The country needs to effectively exploit all available resources to ensure that the power sector is sustainable and efficient, panellists at the third and final day of the 2021 Ghana Economic Forum (GEF) have said.
They said all elements of the power generation mix, including thermal and renewable resources such as hydro, solar and wind among others, must be holistically looked at to bring balance, cost-efficiency and sustainability to the sector, given its importance to the country’s development.
The panel included Emmanuel Darkwa Osafo, Deputy Chief Executive Officer, Engineering and Operations-Volta River Authority; Ishmael Edjekumhene, Executive Director-KITE; Nii Darko Asante, an independent energy consultant; and Wisdom Ahiataku Togobo, Director, Renewable Energy-Bui Power Authority, who spoke on the topic ‘Optimising Ghana’s electricity supply mix and its impact on cost of Power’.
Currently, power generation in the country comes mainly from hydro and thermal sources, with renewable energy accounting for just 2.4 percent of generation.
Issues like high tariffs, huge transmission and distribution losses and weak revenue mobilisation, remain some of the major factors threatening long-term sustainability of the sector. Meanwhile, national efforts at transitioning to cleaner energy sources, in line with global trends and the United Nations Sustainable Development Goals, have often been described as inadequate and behind time by market watchers.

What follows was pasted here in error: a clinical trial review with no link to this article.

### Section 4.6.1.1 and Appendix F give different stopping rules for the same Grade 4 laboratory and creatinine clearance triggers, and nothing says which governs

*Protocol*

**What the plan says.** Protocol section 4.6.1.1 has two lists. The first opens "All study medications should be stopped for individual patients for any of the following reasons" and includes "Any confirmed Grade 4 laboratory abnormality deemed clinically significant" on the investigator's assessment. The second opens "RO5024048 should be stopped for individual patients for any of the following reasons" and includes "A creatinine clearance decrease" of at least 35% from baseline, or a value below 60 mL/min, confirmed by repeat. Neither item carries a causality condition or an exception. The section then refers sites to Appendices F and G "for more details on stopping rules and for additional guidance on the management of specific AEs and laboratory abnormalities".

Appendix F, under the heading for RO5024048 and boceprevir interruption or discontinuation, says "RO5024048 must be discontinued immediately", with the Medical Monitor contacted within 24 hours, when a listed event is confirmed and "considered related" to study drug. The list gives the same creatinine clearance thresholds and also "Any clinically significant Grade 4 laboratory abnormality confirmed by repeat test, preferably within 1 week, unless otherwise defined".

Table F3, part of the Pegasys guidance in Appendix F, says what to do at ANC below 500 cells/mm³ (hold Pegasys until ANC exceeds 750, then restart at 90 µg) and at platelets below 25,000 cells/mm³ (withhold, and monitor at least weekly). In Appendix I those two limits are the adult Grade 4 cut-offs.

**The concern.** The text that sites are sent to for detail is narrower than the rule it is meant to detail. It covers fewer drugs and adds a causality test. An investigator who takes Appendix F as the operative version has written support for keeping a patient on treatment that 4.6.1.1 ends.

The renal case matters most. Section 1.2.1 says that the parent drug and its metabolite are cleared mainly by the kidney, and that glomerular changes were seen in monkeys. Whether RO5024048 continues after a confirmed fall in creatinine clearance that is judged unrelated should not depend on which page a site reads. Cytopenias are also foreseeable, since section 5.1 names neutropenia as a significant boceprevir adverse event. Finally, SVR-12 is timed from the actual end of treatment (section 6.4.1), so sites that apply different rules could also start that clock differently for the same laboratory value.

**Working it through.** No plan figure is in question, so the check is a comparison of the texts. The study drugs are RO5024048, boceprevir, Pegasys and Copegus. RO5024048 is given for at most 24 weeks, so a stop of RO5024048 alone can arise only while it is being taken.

The panel of experts however believe a complete harmonisation of all the country’s power sources is crucial to the sector’s sustainability, government’s industrialisation drive and security.
“The first step is to ensure that we have the least-cost power to sell,” Darkwa Osafo said in response to a question on how to ensure an efficient and sustainable power sector – adding that, “We need to harness the various resources we have, and out of this we can then determine which of them incurs the least cost. So, we have to solve that issue.”
The other bit, he explained, has to do with efficiency: “We have to continuously invest in our systems, both transmission and distribution, so that at the end of the day if we generate 100MW we can get close to 100MW at the other end. If the system is such that it is old and we generate 100MW but get 70MW, then somebody will have to pay for it.
“The final part is how to improve the efficiency of our utilities so we can have a system that is reliable and efficient.
“It is important to utilise all the resources that we have so we are able to produce electricity at the least cost and in the most environmentally-friendly manner. This is the only way we can create a win-win situation. So, we should be interested not just in getting the power, but also how the power is produced,” Mr. Edjekumhene corroborated.
Away from effectively harnessing all available resources to make the sector efficient and sustainable, the panel also agreed that consumers and power companies have a role to play in securing the industry’s future.
They said a shared responsibility approach – whereby consumers are willing to pay the right price for electricity and ready to report issues of power-theft, while power generation, utility and distribution companies on other hand ensure that they are efficient in their operations to reduce losses – is equally crucial to the sector’s long-term sustainability.